You don’t have to be super-fit for a gorilla tracking safari but it does help if you have a general level of fitness, if only to enhance your overall enjoyment of the experience. Walking will be at a slow pace, with time for breaks if needed. Depending on which group you track, and the time of year you go (gorillas tend to move down the mountains in the rains), you might find yourself walking on some pretty steep slopes for several hours. On the other hand, you could reach your group after a 30-minute stroll. It’s best to prepare for the most active option, however, and if nothing else, a few hills walks before you leave would be beneficial.
The gorilla trekking experience in Volcanoes National Park
Whilst a gorilla trekking safari is likely to be a once-in-a-lifetime experience for you, the staff at Volcanoes National Park have been doing this for several years and run a very smooth operation, hence treks to the mountain gorillas are well-organised and clearly structured.
What it’s like on a gorilla trekking safari
On the day of your gorilla trekking, you’ll set off very early in the morning to track to the apes from the edge of the forest. Your driver/guide will take you from your lodge (see places to stay in Volcanoes National Park) to the park headquarters in Kinigi village. The guides here speak excellent English and are very good. They will be taking you to a specific group of ‘habituated’ mountain gorillas, which are used to human visitors, and known well by the guides.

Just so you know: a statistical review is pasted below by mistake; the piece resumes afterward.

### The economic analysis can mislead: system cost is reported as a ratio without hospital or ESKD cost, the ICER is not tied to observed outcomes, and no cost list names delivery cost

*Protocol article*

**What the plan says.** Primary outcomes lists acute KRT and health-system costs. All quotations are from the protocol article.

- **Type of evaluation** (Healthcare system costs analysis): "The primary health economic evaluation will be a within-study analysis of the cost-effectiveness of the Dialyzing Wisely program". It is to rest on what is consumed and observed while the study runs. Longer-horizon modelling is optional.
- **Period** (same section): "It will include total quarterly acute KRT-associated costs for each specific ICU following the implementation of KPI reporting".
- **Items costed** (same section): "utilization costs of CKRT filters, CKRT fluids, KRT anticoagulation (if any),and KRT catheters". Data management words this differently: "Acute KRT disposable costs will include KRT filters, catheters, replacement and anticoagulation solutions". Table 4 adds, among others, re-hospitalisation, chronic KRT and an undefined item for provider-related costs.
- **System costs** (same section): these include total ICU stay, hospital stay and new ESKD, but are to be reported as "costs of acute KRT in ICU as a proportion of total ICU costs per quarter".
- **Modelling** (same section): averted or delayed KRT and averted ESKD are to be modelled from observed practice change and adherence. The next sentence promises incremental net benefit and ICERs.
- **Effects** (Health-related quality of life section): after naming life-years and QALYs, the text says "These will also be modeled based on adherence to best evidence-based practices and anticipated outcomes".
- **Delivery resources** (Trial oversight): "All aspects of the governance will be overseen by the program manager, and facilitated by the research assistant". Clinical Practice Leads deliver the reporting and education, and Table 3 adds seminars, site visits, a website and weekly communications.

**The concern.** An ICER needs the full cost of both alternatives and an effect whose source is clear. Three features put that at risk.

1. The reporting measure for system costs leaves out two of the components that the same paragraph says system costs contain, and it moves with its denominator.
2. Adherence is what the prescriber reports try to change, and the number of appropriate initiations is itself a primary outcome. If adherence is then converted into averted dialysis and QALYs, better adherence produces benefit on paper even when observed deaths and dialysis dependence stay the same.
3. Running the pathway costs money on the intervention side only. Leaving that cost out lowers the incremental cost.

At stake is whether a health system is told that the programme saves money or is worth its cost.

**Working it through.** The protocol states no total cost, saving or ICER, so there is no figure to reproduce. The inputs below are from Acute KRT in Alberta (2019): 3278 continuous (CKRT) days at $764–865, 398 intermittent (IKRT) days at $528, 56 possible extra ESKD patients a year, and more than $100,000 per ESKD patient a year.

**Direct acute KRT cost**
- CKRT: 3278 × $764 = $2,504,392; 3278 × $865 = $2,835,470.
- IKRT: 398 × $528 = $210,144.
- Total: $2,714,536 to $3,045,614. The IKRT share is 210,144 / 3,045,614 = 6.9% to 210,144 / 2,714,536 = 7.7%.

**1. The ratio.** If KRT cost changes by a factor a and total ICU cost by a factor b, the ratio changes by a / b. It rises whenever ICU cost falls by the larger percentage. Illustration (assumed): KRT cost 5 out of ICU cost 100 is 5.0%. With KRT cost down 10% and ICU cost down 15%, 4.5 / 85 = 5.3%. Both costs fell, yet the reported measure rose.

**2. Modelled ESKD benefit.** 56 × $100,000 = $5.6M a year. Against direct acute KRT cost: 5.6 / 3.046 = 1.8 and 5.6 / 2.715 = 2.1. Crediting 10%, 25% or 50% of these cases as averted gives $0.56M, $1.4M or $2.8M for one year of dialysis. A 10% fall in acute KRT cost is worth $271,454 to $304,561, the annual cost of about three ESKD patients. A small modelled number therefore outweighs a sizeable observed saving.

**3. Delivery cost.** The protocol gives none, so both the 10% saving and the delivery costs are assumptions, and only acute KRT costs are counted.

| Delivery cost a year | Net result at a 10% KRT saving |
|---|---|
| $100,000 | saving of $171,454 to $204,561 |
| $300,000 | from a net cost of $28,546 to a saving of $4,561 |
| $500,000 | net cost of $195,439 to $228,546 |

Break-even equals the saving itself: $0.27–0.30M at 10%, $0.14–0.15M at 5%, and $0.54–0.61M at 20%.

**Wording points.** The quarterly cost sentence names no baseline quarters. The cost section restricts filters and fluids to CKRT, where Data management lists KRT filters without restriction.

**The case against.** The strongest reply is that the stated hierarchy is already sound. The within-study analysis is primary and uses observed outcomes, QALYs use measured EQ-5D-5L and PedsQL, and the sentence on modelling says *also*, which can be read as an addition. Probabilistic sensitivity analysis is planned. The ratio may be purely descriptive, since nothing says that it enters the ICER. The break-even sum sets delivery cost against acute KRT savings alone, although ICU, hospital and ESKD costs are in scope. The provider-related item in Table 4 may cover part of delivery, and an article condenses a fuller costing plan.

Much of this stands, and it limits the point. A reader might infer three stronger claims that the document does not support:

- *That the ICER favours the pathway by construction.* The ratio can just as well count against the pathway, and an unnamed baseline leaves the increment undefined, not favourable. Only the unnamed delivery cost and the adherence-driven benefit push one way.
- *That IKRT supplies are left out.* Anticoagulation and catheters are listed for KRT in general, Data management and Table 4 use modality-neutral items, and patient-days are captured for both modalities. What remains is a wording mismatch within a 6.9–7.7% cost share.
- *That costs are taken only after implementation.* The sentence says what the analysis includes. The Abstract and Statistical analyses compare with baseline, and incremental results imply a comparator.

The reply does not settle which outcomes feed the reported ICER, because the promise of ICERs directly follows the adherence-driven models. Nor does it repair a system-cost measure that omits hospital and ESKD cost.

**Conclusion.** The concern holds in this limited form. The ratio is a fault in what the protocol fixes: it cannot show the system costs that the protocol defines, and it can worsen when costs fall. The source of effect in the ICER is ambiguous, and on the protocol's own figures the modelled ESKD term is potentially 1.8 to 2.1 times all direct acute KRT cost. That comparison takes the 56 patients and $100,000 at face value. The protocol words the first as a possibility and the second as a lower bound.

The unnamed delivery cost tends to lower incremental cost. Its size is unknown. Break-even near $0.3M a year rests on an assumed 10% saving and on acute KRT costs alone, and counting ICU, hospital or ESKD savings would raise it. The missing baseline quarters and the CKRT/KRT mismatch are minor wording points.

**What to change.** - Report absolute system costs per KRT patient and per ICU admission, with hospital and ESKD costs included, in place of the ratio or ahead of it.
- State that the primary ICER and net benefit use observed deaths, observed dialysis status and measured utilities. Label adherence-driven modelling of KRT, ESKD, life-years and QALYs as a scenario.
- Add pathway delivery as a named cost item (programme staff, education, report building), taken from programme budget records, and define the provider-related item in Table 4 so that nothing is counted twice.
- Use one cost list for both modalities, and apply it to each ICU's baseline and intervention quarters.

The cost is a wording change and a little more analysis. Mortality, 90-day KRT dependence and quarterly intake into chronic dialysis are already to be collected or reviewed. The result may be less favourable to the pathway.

You’ll be divided into parties of 8 and, after a briefing on safety and gorilla trekking etiquette; you’ll be driven to the start of the trail to reach your mountain gorilla group. Your guide will then lead you along generally clear paths up into the forest, in radio communication with the trackers that stay with the group so that they can be located. The altitude is over 2,500m, so although the pace is unhurried, the hike is tiring and can be steep in parts, taking from 30 minutes to a few hours. Don’t be surprised if you feel a bit breathless at this altitude – this is perfectly normal.
Most trekkers are a little apprehensive – a large silverback male gorilla can weigh up to 200kg, or three times the weight of the average man, but the apprehension usually vanishes when you see the group. Often the gorillas will be spread around a small area of dense vegetation. They’ll continue with their feeding and interactions, nonchalant about their visitors, though watching you with interest. Occasionally one, often a playful youngster, will approach you with curiosity – sometimes coming so close that you’ll have to move away.